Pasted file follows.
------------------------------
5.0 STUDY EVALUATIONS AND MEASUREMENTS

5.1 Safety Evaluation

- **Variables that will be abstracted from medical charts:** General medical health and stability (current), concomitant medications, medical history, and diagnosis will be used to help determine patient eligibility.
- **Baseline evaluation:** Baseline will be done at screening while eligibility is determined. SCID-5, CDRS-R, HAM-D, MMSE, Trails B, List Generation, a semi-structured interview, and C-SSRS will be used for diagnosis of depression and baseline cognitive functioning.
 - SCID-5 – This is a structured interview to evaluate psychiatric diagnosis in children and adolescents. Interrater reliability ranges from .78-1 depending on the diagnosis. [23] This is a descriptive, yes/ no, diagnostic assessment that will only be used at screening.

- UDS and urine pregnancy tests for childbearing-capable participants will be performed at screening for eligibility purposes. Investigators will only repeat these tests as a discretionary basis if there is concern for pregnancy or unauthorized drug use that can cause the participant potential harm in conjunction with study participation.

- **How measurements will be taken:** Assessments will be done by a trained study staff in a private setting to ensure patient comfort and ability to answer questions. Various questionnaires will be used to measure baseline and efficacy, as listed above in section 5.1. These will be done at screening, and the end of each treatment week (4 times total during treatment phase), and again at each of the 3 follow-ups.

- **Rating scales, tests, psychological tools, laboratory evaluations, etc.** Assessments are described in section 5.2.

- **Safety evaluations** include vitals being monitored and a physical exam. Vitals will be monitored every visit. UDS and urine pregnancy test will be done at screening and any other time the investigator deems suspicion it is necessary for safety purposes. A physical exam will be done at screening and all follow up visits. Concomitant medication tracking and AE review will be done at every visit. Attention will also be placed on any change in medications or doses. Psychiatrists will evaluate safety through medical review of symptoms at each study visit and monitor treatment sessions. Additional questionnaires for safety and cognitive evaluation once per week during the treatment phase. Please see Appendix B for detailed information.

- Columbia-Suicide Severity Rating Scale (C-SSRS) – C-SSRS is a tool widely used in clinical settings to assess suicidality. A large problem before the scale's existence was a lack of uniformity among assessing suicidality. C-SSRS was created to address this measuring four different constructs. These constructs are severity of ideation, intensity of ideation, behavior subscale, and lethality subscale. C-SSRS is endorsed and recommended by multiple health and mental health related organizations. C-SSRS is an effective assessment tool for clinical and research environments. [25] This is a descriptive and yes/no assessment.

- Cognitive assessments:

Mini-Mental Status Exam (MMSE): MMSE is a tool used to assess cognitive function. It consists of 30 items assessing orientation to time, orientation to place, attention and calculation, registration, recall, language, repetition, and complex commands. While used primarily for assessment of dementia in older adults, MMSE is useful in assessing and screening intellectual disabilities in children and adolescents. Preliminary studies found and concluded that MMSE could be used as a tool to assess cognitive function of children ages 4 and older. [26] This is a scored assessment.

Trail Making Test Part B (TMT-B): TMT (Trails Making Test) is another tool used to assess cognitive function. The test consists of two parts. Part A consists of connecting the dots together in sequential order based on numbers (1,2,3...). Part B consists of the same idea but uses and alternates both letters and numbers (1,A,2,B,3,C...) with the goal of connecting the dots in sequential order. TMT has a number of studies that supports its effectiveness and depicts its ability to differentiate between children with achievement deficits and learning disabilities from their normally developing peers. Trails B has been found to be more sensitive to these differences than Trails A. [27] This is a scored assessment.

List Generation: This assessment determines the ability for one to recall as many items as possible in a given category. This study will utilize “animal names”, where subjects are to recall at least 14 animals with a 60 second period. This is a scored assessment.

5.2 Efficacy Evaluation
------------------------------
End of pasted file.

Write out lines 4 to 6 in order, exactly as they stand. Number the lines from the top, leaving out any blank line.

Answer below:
- **Baseline evaluation:** Baseline will be done at screening while eligibility is determined. SCID-5, CDRS-R, HAM-D, MMSE, Trails B, List Generation, a semi-structured interview, and C-SSRS will be used for diagnosis of depression and baseline cognitive functioning.
 - SCID-5 – This is a structured interview to evaluate psychiatric diagnosis in children and adolescents. Interrater reliability ranges from .78-1 depending on the diagnosis. [23] This is a descriptive, yes/ no, diagnostic assessment that will only be used at screening.

- UDS and urine pregnancy tests for childbearing-capable participants will be performed at screening for eligibility purposes. Investigators will only repeat these tests as a discretionary basis if there is concern for pregnancy or unauthorized drug use that can cause the participant potential harm in conjunction with study participation.